Overtime, Cleanup, Repair Expenses Add Up After Twister

How much does it cost to have a tornado visit your city?

The Dallas City Council approved spending $60 million on emergency expenses associated with the EF3 tornado that struck Dallas on Oct. 20.

The council decision, made at its Nov. 6 meeting, will help address the cleanup and damage to the city’s infrastructure wrought by the storm.

City chief financial officer Elizabeth Reich and office of emergency management director Rocky Vaz were among the city staff who updated the council on the progress in cleaning up.

“We just can’t say enough about how well everyone at the city has come together and worked around the clock.” -Mayor Eric Johnson

Reich told the council that about $45 million of that $60 million would be going to infrastructure damage, removing debris, and labor – specifically overtime.

The city needed to hit a $38.5 million threshold to qualify for federal aid. It nearly hit that in the $30 million it took to replace destroyed traffic signals and signs.

“Then we have emergency protective services we have been doing since the storm, all the labor cost, the equipment cost, the overtime for police and fire, and all of sanitation, public works,” Vaz said.

Fire Station 41 on the southeast side of Royal Lane is a total loss, city staff said, and Walnut Hill Recreation Center and Fire Station No. 35, as well as the Park Forest, Forest Green, and Preston
Royal libraries all sustained damage. Cumulatively, it’s estimated at a nearly $15 million loss.

The city does have insurance on those buildings, however, with a $750,000 deductible.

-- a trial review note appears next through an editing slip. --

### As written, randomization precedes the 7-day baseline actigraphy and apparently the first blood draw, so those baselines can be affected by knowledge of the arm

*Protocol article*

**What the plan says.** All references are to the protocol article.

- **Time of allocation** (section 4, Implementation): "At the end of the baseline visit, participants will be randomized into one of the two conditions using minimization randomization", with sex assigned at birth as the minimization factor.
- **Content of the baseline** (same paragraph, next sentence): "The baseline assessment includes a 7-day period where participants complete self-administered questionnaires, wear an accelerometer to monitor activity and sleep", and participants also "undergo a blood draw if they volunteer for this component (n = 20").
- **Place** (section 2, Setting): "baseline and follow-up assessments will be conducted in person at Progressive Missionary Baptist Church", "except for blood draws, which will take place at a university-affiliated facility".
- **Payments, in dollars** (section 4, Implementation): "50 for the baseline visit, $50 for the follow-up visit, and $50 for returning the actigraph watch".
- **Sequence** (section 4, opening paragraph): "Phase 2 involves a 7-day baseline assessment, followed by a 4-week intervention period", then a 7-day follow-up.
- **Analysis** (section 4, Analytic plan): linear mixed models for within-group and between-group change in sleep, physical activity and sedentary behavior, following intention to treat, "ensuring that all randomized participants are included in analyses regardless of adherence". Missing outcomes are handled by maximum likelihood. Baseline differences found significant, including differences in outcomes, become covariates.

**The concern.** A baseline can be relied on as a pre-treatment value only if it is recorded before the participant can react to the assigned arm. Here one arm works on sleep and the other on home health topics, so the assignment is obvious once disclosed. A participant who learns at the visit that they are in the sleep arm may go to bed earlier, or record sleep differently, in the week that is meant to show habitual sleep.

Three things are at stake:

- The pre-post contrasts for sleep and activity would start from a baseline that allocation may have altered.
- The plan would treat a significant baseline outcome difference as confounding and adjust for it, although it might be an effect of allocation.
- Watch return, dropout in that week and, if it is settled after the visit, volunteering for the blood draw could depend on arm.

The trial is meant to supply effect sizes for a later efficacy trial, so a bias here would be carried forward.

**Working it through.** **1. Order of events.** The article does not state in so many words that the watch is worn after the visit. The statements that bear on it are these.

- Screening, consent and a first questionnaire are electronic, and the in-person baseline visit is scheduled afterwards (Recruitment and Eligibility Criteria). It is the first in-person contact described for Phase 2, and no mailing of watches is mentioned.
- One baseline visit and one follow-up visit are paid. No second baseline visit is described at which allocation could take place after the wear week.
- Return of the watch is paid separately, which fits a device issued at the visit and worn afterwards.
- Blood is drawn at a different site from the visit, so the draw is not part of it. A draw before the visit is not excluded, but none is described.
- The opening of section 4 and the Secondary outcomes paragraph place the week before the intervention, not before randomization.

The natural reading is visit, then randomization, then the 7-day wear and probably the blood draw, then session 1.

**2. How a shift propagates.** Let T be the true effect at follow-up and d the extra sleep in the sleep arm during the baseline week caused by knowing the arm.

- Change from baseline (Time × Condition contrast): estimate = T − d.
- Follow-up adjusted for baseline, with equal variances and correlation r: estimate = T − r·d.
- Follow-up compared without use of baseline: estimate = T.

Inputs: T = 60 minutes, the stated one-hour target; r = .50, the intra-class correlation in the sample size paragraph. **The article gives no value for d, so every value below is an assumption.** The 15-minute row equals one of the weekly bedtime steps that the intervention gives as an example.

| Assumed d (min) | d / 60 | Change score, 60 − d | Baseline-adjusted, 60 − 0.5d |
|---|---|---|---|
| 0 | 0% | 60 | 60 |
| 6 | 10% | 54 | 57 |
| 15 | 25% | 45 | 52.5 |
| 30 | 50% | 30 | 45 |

Nearly 400 structures in all were destroyed or heavily damaged, Vaz told the council. In total, 905 structures had damage.

A little more than $11 million to cover costs will come from the city’s emergency fund, which has a balance of $35 million.

However, Reich said she was planning on replacing that money in next year’s budget, as she keeps a watchful eye on a potential recession.

“I don’t know when, but I want the city to be prepared for it and potential flattening of revenue,” she said.

The city staff said it expected FEMA to kick in about $34 million.

The council was effusive in its praise for the city staff and crews that worked through the emergency.

“We just can’t say enough about how well everyone at the city has come together and worked around the clock,” Mayor Eric Johnson said.

The council also voted to ask the Dallas Central Appraisal District to reassess damaged properties and adjust tax bills accordingly, joining Dallas County commissioners who voted to do so the day before.

Bethany Erickson

Bethany Erickson, deputy editor at People Newspapers, cut her teeth on community journalism, starting in Arkansas. Recently, she's taken home a few awards for her writing, including a Gold award for Best Series at the 2018 National Association of Real Estate Editors journalism awards, a 2018 Hugh Aynesworth Award for Editorial Opinion from the Dallas Press Club, and a 2019 award from NAREE for a piece linking Medicaid expansion with housing insecurity. She doesn't like lima beans, black licorice or the word synergy. You can reach her at [email protected]

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